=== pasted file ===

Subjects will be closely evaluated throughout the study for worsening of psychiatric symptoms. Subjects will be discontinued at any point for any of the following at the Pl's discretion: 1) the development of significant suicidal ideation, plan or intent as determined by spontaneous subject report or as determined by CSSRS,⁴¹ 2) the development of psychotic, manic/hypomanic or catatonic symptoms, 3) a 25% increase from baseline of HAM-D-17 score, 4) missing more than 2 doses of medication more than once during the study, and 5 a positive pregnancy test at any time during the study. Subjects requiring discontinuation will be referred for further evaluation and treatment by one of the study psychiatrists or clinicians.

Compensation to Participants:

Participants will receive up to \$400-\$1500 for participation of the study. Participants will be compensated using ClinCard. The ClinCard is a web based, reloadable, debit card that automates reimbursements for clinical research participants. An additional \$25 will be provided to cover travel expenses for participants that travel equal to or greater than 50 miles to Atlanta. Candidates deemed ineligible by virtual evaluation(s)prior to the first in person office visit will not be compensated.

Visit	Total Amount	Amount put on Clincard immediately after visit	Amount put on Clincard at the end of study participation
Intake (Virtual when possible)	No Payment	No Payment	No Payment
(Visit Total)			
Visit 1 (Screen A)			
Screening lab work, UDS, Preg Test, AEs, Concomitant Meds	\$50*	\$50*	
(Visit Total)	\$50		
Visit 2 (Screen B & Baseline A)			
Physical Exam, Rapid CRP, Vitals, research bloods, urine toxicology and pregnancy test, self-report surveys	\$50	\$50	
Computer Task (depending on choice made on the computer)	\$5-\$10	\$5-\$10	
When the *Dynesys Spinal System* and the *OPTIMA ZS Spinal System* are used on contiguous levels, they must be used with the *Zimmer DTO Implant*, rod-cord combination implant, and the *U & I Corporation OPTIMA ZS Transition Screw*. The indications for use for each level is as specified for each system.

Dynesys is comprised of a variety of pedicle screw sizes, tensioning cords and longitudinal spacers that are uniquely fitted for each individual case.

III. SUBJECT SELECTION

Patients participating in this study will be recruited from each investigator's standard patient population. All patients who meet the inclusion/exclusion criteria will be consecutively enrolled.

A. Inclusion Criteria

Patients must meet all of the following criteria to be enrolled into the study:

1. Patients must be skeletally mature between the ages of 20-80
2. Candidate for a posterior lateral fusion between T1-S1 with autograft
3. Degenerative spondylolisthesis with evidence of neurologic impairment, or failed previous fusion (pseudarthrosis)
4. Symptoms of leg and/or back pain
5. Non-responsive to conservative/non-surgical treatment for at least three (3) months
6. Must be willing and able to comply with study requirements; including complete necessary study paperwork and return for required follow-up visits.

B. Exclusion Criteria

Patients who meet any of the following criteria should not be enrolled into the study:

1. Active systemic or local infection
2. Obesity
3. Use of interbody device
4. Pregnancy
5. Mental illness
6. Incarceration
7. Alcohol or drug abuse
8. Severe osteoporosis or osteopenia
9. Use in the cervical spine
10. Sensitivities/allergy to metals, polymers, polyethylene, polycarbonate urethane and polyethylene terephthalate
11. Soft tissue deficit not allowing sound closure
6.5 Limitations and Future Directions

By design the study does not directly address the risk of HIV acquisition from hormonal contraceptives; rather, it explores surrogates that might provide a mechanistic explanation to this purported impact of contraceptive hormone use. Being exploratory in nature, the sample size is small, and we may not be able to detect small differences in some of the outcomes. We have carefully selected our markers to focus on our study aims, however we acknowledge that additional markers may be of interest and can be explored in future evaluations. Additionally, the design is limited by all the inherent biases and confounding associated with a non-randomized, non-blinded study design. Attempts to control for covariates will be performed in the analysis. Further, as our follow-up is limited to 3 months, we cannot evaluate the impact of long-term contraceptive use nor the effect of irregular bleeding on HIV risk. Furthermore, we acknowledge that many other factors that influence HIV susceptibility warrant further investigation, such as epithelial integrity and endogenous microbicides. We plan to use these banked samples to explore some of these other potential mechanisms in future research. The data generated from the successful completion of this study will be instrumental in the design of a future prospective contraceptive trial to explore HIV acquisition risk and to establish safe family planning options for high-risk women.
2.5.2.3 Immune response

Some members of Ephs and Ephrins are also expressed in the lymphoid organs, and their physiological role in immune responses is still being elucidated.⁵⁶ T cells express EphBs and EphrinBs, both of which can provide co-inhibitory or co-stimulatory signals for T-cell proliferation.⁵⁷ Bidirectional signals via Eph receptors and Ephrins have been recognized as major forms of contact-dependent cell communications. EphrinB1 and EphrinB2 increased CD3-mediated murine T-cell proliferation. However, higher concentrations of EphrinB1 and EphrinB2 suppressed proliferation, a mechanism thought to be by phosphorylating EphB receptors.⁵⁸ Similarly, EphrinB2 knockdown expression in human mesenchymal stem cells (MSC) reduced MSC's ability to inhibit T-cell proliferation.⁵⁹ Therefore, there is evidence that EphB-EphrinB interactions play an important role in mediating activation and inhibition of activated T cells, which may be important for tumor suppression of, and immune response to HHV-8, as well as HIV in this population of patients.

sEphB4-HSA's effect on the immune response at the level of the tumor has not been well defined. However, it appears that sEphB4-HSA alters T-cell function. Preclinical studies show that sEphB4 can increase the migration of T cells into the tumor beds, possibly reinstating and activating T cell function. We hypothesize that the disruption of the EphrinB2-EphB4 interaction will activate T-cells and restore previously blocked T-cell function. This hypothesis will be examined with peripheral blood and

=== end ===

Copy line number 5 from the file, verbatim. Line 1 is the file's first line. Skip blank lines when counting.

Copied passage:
Intake (Virtual when possible)	No Payment	No Payment	No Payment